The subjects were 70 patients with cases of pancreaticoduodenectomy treated in our department from April 1997 to May 2001. Mean age was 65.4 years (range, 33-87 years). A total of 43 cases were male patients, and 27 were female. With respect to the type of disease, there were 30 cases of pancreatic head cancer, 24 cases of bile duct cancer, 6 cases of cystic tumor of the pancreas, 4 cases of chronic pancreatitits, 4 cases of gastric cancer, and 2 cases of duodenal cancer. Twenty-two of the cases presented a normal soft pancreas without dilatation of the main pancreatic duct. Combined resection of the portal vein was performed in 14 cases (20%), and pylorus-preserving pancreaticoduodenectomy (PPPD) was performed in 21 cases (30%).
The pancreas was divided with the UAS after determination of the dissection line. There was no bleeding observed from the end of the pancreas, and suturing hemostasis, which is necessary in surgery involving an electric coagulator, was not required. The main pancreatic duct was examined, and polyvinyl chloride tubes (Sumitomo Bakelite, Tokyo, Japan) with 5F, 6F, or 7F segments were inserted according to the diameter of the duct. Tubes were guided externally through the jejunal loop. An elliptical incision was made in the serosa of the jejunum approximately 5 cm from the jejunal stump. The posterior wall of the anastomosis was stitched 7 to 9 times using a 3-0 polypropylene (Prolene; Ethicon Inc) suture, from the seromuscular layer to the pancreas, and tied after the application of fibrin glue (Beriplast; Behring Inst GumbH, Marburg, Germany) to the sutured surface (Figure 1 and Figure 2). In the anterior wall, a continuous running suture was performed using a 3-0 polypropylene suture. Drains were placed routinely on the anterior and posterior surfaces of the pancreatojejunal anastomosis. A long-acting synthetic somatostatin analogue (eg, octreotide acetate) was not used in this study. Diet was commenced on postoperative day 7. The external pancreatic tube was removed 3 weeks after surgery.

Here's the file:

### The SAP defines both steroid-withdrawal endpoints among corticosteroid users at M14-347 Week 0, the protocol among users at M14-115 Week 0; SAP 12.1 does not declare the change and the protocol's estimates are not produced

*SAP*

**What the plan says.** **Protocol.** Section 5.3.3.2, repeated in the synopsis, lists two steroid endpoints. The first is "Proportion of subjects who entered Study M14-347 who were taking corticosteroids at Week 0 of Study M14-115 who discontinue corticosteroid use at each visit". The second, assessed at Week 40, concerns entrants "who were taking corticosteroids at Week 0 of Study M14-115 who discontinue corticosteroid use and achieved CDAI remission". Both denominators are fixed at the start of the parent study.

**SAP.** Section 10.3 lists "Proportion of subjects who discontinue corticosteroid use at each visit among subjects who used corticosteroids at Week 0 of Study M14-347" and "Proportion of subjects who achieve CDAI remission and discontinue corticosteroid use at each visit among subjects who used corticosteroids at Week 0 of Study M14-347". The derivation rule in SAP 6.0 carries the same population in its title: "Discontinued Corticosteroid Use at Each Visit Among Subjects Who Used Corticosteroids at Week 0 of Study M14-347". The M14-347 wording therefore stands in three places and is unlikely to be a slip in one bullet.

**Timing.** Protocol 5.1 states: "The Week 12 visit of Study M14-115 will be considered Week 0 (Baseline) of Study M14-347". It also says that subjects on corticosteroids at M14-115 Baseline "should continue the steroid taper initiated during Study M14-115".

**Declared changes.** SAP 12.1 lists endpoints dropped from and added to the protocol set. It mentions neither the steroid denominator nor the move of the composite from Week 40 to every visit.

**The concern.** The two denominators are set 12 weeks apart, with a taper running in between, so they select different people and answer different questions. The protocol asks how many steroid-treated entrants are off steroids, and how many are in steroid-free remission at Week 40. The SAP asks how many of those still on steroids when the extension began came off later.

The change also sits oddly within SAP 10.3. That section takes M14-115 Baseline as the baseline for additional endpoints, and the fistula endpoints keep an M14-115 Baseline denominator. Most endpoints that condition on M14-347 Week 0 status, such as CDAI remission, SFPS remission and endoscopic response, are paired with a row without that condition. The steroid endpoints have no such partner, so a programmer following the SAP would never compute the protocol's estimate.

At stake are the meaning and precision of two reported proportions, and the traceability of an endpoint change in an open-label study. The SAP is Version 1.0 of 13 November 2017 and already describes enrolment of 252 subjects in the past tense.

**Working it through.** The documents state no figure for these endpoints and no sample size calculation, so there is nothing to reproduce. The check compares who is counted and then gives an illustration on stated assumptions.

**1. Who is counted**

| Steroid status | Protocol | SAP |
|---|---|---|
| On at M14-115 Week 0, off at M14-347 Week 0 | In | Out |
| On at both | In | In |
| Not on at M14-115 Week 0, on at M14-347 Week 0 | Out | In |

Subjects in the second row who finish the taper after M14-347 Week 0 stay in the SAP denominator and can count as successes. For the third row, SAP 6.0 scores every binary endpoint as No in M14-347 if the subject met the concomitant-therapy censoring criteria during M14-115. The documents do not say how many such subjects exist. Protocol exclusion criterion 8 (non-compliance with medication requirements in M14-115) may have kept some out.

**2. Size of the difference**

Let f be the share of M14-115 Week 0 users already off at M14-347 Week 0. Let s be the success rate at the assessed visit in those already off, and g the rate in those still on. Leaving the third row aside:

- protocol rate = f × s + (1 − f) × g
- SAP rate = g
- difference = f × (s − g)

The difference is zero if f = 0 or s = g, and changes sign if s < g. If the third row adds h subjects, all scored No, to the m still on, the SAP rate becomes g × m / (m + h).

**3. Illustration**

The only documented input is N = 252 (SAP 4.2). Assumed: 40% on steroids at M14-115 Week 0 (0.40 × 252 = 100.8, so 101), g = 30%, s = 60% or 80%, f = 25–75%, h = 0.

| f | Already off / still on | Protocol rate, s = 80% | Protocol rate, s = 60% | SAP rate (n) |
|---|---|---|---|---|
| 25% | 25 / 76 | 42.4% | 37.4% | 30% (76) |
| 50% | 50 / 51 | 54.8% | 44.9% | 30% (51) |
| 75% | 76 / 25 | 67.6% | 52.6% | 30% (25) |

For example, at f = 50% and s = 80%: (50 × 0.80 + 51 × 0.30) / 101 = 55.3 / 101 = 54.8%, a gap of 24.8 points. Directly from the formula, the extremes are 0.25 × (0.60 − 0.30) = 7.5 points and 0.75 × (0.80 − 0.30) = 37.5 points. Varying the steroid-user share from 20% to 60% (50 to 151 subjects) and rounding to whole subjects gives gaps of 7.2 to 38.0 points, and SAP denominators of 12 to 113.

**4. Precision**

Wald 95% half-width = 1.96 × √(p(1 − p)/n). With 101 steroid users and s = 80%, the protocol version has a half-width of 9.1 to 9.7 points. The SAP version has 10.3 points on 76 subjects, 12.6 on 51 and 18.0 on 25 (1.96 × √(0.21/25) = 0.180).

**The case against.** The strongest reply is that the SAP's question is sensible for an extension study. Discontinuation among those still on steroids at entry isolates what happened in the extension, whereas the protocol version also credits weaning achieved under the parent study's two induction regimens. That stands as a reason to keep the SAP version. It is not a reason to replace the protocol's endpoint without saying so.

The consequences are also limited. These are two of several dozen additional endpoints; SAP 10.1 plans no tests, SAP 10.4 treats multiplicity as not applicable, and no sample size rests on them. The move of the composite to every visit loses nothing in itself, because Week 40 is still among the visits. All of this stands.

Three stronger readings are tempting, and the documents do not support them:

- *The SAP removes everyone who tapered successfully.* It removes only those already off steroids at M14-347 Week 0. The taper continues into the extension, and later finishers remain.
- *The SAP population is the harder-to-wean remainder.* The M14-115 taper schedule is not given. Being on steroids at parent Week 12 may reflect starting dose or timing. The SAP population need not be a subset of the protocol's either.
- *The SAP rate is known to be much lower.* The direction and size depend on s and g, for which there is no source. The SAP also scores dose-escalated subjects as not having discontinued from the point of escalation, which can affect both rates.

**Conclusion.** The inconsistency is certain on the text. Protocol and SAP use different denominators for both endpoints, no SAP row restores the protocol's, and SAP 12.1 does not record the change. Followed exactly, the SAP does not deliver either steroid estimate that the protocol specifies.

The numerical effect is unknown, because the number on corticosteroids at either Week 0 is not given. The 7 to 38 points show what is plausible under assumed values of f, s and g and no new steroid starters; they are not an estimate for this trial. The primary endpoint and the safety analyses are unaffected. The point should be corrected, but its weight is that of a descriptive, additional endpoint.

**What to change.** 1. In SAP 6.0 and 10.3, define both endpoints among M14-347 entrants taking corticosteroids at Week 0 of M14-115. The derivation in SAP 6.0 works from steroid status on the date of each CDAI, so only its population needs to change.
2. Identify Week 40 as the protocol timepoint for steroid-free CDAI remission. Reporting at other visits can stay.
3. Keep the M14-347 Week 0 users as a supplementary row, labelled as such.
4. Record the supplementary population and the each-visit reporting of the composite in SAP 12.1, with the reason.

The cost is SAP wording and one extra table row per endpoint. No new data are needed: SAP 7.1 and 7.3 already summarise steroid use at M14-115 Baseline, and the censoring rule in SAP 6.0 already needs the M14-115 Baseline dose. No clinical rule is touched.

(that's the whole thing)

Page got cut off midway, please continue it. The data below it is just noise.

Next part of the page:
Leakage of pancreatojejunal anastomosis was judged from the contents of the drain within 7 days after surgery, and was defined as a high-amylase level of discharge that was 3 times higher than that of serum.